Why the next elections need more women

With just a few days before we find out who will form Canada’s next government, it seems increasingly likely that we will end up again where we started.

Sure, it’s possible that Erin O’Toole’s Tories would end up with a plurality of seats, and that Justin Trudeau’s liberals could theoretically get the majority they wanted. But the safe bet is that we end up with another liberal minority government supported by the NDP. The only difference will be the $ 500 million that Canadians spent on this election and the opportunity it provided for the People’s Party of Canada to suddenly become relevant.

However, if it’s a status quo in terms of the makeup of Parliament, it shouldn’t be when it comes to who runs those caucuses. The fact that neither major party has been able to get anywhere near 40 percent of the popular vote in the last two elections speaks to the increasingly fractured and fragmented nature of Canadian politics. More importantly, it demands a major change: more women at the top.

In the nine leadership careers that the NDP, liberals and conservatives have carried out in the 21st century, not a single one has elected a woman. None of them have really come close either. Sheila Copps finished second behind Paul Martin in 2003But that was mainly because all the other candidates bowed down to her campaign giant (example: she got 6.1 percent of the vote).

In the race that selected Trudeau a decade later, she was again a woman who finished a distant second, with Joyce Murray taking 11.8 percent of the ranking. vote. And in the 2017 NDP leadership contest, Niki Ashton finished third. place. The best performance in the three main games could be that of Leslyn lewis, who received 20.5 percent of the vote on the first ballot at the 2020 convention that ended up anointing O’Toole as leader.

If we want the next federal election to be better than this one, we must hope that all three parties will improve on these results.

Chrystia Freeland’s position in the Liberal Party and with Canadians would seem to make her an obvious favorite for the Trudeau position. And while there are other potential candidates, including former Bank of Canada Governor Mark Carney, Trudeau should move heaven and earth to make sure Freeland is his successor. Never mind the fact that he has so clearly earned it with his work on the pandemic, the trade war with Donald Trump, and many other key files. If Trudeau wants to be remembered as a feminist leader, handing over the reins to Canada’s most successful politics is a move he must make.

There are no equally obvious successors in the NDP and the Conservative Party of Canada, although the likes of Leah Gazan, Megan Leslie, Laurel Collins, Michelle Rempel-Garner, Lisa Raitt, and Christy Clark can make credible cases for their respective thrones.

But the impact of having more women in Canadian politics, and especially in leadership roles, is obvious. In July 2020 report, the Westminster Foundation for Democracy (WFD) and the Global Institute for Women’s Leadership at King’s College London demonstrated how important it is to have more women in positions of political power and authority.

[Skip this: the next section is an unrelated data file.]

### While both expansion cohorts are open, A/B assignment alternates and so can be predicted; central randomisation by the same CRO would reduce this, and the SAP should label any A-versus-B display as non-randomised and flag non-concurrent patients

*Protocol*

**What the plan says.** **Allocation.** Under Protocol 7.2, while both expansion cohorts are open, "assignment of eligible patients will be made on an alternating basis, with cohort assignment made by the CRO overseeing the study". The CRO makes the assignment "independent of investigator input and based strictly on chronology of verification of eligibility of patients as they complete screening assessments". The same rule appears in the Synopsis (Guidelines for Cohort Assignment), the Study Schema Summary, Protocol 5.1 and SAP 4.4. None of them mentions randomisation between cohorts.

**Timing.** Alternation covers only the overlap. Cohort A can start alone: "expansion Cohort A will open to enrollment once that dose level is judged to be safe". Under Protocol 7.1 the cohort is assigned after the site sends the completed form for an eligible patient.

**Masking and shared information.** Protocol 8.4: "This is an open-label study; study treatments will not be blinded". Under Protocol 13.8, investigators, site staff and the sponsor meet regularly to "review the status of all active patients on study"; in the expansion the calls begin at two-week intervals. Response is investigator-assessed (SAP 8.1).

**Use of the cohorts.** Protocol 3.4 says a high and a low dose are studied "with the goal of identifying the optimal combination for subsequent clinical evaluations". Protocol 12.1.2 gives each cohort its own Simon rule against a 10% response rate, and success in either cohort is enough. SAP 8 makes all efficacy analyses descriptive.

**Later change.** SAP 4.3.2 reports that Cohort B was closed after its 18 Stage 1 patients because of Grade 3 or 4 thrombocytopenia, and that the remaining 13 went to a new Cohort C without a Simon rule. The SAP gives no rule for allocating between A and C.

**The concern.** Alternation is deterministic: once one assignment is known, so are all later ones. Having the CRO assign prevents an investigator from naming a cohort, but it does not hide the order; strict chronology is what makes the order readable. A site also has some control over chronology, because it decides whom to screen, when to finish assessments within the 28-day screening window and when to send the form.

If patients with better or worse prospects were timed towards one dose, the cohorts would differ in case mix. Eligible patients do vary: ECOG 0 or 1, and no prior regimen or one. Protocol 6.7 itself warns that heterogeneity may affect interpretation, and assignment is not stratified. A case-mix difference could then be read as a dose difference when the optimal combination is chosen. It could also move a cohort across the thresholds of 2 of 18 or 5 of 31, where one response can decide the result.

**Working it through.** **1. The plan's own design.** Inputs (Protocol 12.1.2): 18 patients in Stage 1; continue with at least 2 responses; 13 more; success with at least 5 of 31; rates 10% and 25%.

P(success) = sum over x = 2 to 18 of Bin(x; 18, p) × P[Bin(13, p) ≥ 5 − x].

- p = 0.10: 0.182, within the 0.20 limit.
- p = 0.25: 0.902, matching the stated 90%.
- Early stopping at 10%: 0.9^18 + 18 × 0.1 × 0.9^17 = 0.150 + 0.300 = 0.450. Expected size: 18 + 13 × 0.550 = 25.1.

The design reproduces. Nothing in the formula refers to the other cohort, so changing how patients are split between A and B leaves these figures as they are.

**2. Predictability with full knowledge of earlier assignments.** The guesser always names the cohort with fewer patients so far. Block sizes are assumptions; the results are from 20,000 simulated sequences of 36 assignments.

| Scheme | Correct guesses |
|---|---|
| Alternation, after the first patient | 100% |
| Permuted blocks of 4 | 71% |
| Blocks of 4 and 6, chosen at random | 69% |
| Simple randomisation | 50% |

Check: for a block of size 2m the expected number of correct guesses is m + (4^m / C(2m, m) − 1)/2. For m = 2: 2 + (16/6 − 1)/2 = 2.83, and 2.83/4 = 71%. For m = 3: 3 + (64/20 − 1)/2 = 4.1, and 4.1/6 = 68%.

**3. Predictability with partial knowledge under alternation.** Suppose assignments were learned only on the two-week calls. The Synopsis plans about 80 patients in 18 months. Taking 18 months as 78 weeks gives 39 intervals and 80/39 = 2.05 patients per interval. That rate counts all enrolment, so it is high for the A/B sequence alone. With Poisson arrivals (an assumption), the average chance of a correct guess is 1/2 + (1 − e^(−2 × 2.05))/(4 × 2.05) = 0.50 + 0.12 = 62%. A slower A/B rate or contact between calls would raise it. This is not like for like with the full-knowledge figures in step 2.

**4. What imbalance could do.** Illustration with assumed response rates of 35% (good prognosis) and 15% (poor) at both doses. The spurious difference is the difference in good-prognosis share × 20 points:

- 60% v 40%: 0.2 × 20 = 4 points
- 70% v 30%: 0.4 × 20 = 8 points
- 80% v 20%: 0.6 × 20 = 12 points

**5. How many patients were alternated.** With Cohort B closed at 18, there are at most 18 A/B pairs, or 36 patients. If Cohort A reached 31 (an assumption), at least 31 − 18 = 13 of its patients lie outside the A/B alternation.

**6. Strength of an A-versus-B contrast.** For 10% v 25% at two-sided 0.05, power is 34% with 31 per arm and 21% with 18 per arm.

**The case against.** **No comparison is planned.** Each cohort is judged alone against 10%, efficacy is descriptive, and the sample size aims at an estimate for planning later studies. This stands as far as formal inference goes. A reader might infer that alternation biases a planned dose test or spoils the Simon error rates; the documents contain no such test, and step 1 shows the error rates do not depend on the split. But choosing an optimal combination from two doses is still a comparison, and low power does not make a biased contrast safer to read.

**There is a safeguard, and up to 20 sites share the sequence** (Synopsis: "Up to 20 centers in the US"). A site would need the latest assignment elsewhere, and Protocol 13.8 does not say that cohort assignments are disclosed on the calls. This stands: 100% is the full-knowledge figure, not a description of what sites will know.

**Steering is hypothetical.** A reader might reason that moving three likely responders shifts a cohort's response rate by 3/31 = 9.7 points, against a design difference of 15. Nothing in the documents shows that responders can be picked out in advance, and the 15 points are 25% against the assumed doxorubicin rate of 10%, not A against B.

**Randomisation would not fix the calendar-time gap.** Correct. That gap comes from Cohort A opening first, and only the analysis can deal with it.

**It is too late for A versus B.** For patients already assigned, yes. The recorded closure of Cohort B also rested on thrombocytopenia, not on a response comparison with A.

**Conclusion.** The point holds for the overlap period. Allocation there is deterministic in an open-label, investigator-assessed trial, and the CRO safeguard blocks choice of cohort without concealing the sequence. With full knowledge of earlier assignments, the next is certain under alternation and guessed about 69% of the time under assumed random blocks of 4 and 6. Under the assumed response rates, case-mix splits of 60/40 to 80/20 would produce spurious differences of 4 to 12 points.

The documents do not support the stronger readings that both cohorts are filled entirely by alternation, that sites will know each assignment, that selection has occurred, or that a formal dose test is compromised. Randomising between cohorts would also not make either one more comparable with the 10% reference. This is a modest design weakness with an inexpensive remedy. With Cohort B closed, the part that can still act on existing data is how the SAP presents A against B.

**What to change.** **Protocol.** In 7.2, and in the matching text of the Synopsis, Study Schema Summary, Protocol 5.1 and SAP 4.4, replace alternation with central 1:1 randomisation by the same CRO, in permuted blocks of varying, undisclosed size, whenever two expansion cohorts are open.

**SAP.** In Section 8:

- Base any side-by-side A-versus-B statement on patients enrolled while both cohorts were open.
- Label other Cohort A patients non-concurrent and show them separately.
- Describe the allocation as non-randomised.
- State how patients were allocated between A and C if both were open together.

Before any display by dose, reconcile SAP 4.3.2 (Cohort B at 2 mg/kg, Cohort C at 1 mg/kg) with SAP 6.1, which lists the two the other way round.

Their findings, which are based on more than 500 research papers, suggest that benefits range from reduced inequality and better access to social services to a more collaborative and inclusive leadership culture and even better outreach to constituents. . “When women can exercise political leadership in a way that is authentic to them,” write Rosie Campbell of King’s College and Shannon O’Connell of WFD, “there are gains not only for women and girls, but for all of society.” .

Canadians have been more than willing to elect women to the highest positions at the provincial level. In 2013, the prime ministers of six different provinces or territories, including Ontario and Quebec, were all women, and their success helped increase the number of women running for public office. But as University of Alberta political science professor Linda Trimble saying the late Anne Kingston in 2019, that success has not been replicated at the federal level. “The fact that no woman has been in a serious dispute to lead a party that has formed a government since (Kim) Campbell won the CP leadership in 1993 indicates the extent to which these organizations are old people’s clubs.”

Opinion: If there is to be another election in the next few years, hopefully one that is defined by some new faces and new voices, writes columnist @maxfawcett. #cdnpoli # elxn44

If we want to avoid a repeat of these elections and this campaign, those organizations have to change. That has to start with presenting an appropriately diverse pool of candidates, which is a hurdle that only one of the three major parties (the NDP) managed to overcome this time. The Conservative Party of Canada, which ran a two-thirds male candidate field, has the most work to do here.

But they all need to find ways to better uplift and support female leaders among themselves, and make sure the clubs they run are not yet dominated by those old men.

If there is to be another election in the next few years, hopefully it will be one that is defined by some new faces and new voices.


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